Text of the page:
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Foundations of Public Law offers an account of the formation of the discipline of public law with a view to identifying its essential character, explaining its particular modes of operation, and specifying its unique task. Building on the framework first outlined in The Idea of Public Law (OUP, 2003), the book conceives public law broadly as a type of law that comes into existence as a consequence of the secularization, rationalization and positivization of the medieval idea of fundamental law. Formed as a result of the changes that give birth to the modern state, public law establishes the authority and legitimacy of modern governmental ordering. Public law today is a universal phenomenon, but its origins are European. Part I of the book examines the conditions of its formation, showing how much the concept borrowed from the refined debates of medieval jurists. Part II then examines the nature of public law. Drawing on a line of juristic inquiry that developed from the late sixteenth to the early nineteenth centuries-extending from Bodin, Althusius, Lipsius, Grotius, Hobbes, Spinoza, Locke and Pufendorf to the later works of Montesquieu, Rousseau, Kant, Fichte, Smith and Hegel-it presents an account of public law as a special type of political reason. The remaining three Parts unpack the core elements of this concept: state, constitution, and government. By taking this broad approach to the subject, Professor Loughlin shows how, rather than being viewed as a limitation on power, law is better conceived as a means by which public power is generated. And by explaining the way that these core elements of state, constitution, and government were shaped respectively by the technological, bourgeois, and disciplinary revolutions of the sixteenth century through to the nineteenth century, he reveals a concept of public law of considerable ambiguity, complexity and resilience.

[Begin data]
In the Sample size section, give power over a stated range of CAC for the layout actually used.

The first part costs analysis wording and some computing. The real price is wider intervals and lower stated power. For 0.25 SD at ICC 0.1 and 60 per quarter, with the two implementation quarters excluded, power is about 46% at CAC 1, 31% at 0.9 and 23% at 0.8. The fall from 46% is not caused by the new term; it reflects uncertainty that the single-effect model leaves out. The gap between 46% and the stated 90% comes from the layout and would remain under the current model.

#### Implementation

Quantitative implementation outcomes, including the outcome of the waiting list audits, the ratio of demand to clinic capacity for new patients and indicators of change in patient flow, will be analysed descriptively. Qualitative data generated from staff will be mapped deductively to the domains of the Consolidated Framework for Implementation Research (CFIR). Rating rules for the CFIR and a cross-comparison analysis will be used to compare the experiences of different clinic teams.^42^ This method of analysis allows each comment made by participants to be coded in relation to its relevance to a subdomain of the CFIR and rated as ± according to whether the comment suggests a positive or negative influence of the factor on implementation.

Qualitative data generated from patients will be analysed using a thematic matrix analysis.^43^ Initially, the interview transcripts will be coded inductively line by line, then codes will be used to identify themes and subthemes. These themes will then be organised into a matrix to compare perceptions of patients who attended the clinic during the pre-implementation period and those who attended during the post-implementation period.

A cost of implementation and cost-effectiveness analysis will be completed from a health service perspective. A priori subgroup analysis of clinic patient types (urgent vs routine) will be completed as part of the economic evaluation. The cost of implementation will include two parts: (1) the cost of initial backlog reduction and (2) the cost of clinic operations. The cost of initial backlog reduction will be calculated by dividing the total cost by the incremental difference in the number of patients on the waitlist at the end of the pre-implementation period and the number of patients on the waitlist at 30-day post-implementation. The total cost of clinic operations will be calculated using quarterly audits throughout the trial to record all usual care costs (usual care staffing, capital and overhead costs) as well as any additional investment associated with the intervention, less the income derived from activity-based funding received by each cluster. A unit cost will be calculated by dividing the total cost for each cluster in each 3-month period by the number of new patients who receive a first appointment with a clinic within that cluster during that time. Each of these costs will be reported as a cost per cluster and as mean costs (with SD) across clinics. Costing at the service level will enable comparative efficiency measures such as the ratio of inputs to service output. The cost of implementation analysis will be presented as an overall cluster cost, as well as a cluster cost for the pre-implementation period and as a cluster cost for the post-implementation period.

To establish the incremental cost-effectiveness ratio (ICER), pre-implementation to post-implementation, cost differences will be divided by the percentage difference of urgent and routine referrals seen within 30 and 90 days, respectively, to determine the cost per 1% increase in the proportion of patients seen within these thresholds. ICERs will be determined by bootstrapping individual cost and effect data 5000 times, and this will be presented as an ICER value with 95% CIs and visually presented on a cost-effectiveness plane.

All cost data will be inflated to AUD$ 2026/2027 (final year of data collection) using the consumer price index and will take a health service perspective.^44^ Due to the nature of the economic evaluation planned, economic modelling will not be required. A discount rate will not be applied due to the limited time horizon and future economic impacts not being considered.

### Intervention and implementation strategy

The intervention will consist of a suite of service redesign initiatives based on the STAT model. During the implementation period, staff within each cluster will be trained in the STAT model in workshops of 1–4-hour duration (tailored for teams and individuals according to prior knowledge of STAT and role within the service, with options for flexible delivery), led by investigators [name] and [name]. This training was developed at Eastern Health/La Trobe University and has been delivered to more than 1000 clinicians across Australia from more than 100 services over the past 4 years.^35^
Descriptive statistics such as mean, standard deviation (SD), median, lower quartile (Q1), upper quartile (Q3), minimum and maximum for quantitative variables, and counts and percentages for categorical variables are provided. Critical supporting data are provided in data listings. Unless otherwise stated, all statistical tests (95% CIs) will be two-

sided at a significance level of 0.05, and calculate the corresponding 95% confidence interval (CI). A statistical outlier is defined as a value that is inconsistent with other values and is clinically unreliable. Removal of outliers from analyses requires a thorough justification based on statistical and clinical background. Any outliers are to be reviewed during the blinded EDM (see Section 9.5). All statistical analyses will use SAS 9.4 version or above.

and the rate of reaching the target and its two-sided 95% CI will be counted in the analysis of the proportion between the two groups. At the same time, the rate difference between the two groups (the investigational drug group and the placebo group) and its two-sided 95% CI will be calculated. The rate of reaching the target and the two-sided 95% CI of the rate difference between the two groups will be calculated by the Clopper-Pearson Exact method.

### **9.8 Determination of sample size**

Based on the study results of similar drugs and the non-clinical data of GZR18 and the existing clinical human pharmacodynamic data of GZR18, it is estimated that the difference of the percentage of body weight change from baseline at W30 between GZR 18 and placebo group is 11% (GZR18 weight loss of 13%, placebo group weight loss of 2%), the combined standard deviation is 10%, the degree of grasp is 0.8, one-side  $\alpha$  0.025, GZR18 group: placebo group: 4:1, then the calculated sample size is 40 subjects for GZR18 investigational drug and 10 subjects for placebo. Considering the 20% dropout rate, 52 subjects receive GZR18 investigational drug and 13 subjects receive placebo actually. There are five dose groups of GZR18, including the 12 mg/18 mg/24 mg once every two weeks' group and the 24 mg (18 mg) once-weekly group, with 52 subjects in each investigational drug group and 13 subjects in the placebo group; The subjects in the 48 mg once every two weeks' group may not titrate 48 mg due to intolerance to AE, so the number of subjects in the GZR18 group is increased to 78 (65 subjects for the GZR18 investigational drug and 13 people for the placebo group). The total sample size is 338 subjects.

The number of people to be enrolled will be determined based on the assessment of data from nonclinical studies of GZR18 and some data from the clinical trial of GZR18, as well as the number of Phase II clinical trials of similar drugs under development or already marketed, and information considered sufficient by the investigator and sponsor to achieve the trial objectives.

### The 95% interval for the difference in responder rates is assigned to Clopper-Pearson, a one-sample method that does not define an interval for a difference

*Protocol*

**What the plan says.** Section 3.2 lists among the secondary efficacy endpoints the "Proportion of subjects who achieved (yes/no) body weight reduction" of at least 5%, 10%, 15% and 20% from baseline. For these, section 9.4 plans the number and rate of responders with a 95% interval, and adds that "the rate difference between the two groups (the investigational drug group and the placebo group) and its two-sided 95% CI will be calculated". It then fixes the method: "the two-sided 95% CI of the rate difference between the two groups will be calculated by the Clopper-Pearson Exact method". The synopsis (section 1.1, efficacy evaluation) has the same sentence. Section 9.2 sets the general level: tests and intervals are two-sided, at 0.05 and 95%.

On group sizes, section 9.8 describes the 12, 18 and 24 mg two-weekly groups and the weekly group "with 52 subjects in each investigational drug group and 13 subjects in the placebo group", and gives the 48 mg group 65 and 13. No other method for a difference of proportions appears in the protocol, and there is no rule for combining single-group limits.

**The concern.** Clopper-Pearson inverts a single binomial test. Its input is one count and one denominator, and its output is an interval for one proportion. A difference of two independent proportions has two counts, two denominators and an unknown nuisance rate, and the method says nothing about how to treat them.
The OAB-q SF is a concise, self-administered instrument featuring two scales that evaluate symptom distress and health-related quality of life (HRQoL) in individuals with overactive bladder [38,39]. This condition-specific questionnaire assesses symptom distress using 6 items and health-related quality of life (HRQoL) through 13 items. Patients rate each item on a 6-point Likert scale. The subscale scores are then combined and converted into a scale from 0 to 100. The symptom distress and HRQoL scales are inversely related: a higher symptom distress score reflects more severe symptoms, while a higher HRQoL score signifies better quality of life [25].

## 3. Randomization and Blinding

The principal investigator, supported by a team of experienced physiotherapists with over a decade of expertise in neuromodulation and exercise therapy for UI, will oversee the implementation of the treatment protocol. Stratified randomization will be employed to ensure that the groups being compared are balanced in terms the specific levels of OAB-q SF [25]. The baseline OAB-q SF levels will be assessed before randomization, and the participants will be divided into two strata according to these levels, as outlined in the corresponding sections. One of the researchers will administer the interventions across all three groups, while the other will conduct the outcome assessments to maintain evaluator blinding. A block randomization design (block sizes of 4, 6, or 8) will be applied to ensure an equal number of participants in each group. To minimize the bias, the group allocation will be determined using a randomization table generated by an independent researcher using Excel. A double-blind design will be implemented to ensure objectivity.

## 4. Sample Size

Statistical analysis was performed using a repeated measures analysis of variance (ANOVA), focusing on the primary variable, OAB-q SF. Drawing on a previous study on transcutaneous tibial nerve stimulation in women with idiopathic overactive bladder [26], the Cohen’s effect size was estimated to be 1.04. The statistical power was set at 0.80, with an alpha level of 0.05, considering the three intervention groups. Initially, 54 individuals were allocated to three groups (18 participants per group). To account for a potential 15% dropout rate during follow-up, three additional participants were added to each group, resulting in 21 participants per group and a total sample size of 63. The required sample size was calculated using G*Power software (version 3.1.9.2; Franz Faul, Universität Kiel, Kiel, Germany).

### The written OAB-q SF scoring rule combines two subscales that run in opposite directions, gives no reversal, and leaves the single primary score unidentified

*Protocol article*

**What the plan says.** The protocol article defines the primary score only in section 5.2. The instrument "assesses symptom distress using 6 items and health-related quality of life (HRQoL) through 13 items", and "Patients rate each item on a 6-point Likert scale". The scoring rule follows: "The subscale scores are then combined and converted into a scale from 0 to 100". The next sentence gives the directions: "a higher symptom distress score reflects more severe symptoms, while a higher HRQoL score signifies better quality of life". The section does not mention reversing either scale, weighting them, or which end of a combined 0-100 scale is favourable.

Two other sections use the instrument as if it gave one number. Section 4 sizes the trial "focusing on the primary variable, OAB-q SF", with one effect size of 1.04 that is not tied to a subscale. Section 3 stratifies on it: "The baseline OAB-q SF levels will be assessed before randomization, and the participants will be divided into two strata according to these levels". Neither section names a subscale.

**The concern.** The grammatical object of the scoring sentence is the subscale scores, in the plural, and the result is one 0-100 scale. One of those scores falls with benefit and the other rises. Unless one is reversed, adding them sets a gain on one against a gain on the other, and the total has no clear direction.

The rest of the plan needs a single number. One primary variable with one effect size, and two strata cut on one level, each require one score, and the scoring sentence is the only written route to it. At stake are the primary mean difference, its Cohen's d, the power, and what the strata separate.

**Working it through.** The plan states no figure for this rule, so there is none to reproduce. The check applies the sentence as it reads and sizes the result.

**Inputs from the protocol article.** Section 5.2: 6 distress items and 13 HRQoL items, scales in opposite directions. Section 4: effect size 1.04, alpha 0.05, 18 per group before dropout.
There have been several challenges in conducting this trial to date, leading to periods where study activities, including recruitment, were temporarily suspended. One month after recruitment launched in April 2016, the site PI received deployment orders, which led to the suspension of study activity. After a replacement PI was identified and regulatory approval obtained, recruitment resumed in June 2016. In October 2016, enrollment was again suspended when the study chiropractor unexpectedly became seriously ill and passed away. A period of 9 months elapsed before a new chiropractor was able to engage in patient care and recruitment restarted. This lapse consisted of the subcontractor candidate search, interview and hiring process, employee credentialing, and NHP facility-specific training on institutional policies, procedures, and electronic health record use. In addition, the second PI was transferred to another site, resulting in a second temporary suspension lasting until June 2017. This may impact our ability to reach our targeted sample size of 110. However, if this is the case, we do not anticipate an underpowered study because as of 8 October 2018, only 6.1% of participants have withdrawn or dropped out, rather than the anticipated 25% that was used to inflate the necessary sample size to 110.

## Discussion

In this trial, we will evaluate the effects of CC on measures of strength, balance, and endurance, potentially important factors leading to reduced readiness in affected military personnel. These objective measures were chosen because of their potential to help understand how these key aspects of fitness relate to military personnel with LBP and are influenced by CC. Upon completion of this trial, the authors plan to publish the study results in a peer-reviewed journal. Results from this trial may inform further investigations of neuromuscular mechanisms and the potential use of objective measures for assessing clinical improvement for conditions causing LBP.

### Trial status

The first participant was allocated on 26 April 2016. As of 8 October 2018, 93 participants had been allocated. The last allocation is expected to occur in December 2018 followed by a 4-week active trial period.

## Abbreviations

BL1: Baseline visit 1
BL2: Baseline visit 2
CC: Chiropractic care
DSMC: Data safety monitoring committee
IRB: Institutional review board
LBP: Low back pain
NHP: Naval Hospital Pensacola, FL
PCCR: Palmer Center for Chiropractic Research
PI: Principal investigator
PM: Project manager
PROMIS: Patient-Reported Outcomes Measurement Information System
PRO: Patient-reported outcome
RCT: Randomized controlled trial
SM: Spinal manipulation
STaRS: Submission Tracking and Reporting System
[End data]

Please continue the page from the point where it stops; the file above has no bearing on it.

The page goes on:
This thought-provoking and engaging book offers an insightful examination of public law, exploring the complex relationship between institutions, individual and state, and offering both explanation and critical analysis. Public law is viewed against a backdrop of differing types of governmental power and the problems to which this may give rise, with a particular focus being given to recent changes in the British constitution. By placing public law in its political context, the book seeks to take a different approach from that of a general textbook, thereby offering a fresh view of the subject that is topical, relevant and interesting. Whether used as introductory reading or as an ongoing companion to a main course text, this book will provide a valuable perspective on this fast-moving area that will be of great benefit to law students and politics students alike. A companion website featuring annual updates on constitutional developments can be found at: www.palgrave.com/law/syrett
This thought-provoking and engaging book provides an insightful examination of public law, exploring the complex relationship between institutions, individual and state, and offering both explanation and critical analysis. Public law is viewed against a backdrop of differing types of governmental power and the problems to which this may give rise, with a particular focus being given to recent changes in the British constitution. By placing public law in a broader context, the book seeks to take a different approach from that of a general textbook, thereby offering a fresh view of the subject that is topical, relevant and interesting. Whether used as introductory reading or as an ongoing companion to a main course text, it will provide a valuable perspective that will be of great benefit to law students and politics students alike. This new second edition has been comprehensively revised and updated to reflect recent developments in the law. A companion website featuring updates can be found at: www.palgrave.com/law/syrett2e